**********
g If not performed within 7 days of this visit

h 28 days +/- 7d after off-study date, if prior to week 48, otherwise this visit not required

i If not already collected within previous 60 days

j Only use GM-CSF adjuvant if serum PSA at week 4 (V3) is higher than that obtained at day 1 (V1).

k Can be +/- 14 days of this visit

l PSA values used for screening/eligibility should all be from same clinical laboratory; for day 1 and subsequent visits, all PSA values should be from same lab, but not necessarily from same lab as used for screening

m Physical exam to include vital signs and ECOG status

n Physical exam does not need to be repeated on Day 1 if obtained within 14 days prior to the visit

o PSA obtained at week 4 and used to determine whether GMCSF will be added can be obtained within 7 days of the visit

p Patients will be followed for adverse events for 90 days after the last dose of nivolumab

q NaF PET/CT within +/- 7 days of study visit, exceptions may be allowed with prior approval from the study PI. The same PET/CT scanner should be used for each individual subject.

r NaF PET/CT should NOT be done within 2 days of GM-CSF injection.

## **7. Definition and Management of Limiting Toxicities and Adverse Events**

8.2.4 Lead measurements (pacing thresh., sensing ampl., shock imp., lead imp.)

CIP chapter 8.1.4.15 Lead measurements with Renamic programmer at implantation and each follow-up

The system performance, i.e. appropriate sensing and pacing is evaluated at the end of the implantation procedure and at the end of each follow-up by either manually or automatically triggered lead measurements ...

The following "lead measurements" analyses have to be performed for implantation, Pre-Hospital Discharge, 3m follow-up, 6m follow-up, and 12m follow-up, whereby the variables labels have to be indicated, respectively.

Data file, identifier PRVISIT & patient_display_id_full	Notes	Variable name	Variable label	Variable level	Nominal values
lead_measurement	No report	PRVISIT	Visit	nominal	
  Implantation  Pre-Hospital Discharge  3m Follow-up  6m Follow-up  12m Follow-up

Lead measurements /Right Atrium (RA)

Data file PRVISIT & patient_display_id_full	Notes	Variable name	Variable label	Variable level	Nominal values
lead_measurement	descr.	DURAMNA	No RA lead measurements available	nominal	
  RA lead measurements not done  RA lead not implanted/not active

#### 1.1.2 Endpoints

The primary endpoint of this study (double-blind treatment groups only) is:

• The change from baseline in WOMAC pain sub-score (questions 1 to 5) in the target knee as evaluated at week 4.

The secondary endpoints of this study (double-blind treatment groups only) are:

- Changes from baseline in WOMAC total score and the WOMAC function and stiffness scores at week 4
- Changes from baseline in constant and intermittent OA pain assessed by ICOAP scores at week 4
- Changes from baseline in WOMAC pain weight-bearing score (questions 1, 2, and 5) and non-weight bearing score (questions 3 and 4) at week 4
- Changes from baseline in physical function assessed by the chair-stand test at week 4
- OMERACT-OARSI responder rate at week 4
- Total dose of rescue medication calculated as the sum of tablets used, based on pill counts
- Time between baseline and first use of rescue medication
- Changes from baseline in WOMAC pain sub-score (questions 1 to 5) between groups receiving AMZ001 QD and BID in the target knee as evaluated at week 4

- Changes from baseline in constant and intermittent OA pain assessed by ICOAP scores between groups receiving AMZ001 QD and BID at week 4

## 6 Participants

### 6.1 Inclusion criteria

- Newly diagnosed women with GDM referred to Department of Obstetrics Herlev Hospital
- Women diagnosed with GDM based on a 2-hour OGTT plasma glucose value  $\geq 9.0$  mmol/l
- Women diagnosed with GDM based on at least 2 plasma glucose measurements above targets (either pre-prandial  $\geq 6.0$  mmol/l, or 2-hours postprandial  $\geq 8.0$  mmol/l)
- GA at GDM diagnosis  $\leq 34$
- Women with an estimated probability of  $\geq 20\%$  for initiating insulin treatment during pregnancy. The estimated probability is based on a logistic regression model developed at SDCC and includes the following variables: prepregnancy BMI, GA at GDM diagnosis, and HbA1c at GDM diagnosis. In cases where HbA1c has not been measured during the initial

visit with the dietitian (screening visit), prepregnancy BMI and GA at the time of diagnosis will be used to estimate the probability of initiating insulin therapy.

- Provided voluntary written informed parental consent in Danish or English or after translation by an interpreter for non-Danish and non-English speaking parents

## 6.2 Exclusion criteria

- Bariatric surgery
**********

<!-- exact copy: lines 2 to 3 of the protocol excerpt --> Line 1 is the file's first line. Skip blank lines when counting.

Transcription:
h 28 days +/- 7d after off-study date, if prior to week 48, otherwise this visit not required

i If not already collected within previous 60 days